In early December, 20-year-old Isabel Brooks and two of her friends locked themselves inside a segment of the Keystone XL pipeline located in Winona, Texas. The trio barricaded themselves inside to halt construction (see pictures here) and to draw attention to the dubious tactics by which TransCanada gained rights to the land.
When the morning sun rose, Brooks and her fellow activists were shocked to find sunlight piercing their eyelids. Upon closer inspection, it was discovered that sunlight had illuminated gaping holes in the pipe left behind by faulty welding. See below:
Despite federal regulations making independent inspection mandatory, TransCanada pipeline contractors are permitted to choose their own pipeline inspectors. Without truly independent oversight, TransCanada can cut corners and rubber stamp inspections. The company’s existing tar sands pipeline, Keystone XL’s predecessor, has an atrocious safety record, leaking twelve times in its first year of operation.
Moments after snapping a photo of the light coming into the supposedly airtight pipe, all three protesters were arrested and held for 24 days in prison. An hour after the arrest, TransCanada laid that segment of pipeline in the ground without inspecting it. Now it sits buried, just waiting to leak oil into the backyards of Winona residents who were bullied into signing over access to their property.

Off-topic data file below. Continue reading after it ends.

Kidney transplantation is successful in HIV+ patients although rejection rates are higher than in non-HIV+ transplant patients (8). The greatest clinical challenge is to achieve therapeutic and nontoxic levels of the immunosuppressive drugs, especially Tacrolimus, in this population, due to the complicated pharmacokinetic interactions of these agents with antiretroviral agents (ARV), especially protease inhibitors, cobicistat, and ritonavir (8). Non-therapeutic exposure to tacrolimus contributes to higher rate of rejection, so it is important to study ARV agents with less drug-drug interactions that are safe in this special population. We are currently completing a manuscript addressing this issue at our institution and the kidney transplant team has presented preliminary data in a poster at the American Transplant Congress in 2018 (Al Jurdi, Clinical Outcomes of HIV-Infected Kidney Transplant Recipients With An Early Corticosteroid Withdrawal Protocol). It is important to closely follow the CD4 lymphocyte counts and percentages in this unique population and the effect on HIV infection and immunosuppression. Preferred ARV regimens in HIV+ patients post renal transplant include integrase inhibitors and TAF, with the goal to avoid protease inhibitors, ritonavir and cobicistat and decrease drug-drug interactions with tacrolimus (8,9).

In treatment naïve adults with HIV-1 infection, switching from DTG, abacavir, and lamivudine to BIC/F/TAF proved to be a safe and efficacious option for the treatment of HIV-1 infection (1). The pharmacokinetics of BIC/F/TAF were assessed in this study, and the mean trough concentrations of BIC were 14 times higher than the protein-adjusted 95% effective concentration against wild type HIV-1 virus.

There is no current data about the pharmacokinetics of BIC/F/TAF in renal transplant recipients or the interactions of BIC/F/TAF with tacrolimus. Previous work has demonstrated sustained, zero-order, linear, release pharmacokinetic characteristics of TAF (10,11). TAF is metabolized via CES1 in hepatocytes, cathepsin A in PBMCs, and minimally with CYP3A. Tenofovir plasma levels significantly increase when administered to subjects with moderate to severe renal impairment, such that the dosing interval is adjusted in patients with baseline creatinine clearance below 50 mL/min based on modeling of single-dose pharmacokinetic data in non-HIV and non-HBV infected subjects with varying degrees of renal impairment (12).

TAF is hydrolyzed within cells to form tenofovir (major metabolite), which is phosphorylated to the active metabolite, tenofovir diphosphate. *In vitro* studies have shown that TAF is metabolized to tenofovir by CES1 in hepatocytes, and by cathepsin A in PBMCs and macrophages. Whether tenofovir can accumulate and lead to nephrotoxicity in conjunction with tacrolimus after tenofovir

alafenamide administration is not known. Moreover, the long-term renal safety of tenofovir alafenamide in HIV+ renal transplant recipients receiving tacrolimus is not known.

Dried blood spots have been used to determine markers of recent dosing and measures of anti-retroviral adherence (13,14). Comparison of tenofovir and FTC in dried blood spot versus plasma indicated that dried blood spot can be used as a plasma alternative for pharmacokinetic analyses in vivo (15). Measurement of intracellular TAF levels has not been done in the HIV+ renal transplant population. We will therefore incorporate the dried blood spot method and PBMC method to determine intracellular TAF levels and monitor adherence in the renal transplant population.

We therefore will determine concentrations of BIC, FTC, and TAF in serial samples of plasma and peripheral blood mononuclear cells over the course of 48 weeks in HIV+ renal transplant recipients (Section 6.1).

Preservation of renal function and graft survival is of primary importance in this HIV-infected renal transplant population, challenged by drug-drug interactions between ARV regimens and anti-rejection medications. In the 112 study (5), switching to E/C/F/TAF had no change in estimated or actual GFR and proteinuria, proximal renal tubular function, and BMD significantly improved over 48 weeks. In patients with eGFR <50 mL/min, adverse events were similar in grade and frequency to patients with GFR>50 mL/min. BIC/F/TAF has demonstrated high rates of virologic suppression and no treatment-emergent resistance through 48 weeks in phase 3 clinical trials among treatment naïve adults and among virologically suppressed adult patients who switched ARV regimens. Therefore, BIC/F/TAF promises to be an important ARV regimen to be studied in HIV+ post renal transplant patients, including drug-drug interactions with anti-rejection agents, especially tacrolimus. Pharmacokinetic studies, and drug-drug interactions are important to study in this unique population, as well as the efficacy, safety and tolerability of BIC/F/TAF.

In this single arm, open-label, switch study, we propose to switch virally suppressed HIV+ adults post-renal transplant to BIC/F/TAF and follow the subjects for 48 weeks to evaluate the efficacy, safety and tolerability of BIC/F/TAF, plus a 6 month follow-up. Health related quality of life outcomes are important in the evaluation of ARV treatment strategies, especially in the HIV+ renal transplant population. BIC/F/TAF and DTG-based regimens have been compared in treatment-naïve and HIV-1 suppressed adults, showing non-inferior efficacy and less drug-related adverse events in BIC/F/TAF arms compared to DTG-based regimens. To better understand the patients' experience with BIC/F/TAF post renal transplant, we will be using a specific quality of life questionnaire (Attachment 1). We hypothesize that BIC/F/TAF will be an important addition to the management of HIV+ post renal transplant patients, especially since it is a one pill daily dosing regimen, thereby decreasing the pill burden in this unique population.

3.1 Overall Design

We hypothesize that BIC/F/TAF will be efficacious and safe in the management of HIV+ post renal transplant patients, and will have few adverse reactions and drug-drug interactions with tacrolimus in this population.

The multinational corporation came to the [Holmes] family to request use of their land and seek their signature on a contract. When Lily Holmes made her disinterest clear, the company informed her plainly that if she didn’t sign, the company would just take the land through the eminent domain process it had acquired fraudulently. The company, of course, failed to disclose the fact that the pipe would carry tar sands/diluted bitumen and maintained it to be a crude oil pipeline and neglected to fully explain what the family was being asked to sign.
On February 13th, 48 leaders of the environmental movement chained themselves to the White House fence to protest expansion of the Keystone XL that would allow TransCanada to run this type of unsafe pipeline across the length of the entire country, including a section right underneath the Ogalalla aquifer which supplies drinking water to millions of Americans.
Just days later, over 35,000 Americans gathered in Washington D.C. for the biggest climate rally in U.S. history. Thousands marched and held signs challenging President Obama to keep his promises on climate action, and to permanently block expansion of the Keystone XL.
Every day, new protests are springing up all over the country. Hardworking Americans and Canadians are tired of watching their land destroyed by profit-hungry oil companies. We’re tired of politicians who ignore the will of the people. We’re tired of the industry propaganda that tells us the Keystone XL means cheap energy or plentiful jobs.
With each day that passes, TransCanada is moving ahead with the construction of this pipeline, potentially burying more un-inspected pipe and putting more communities at risk. It’s time to rise up.
Image via Tar Sands Blockade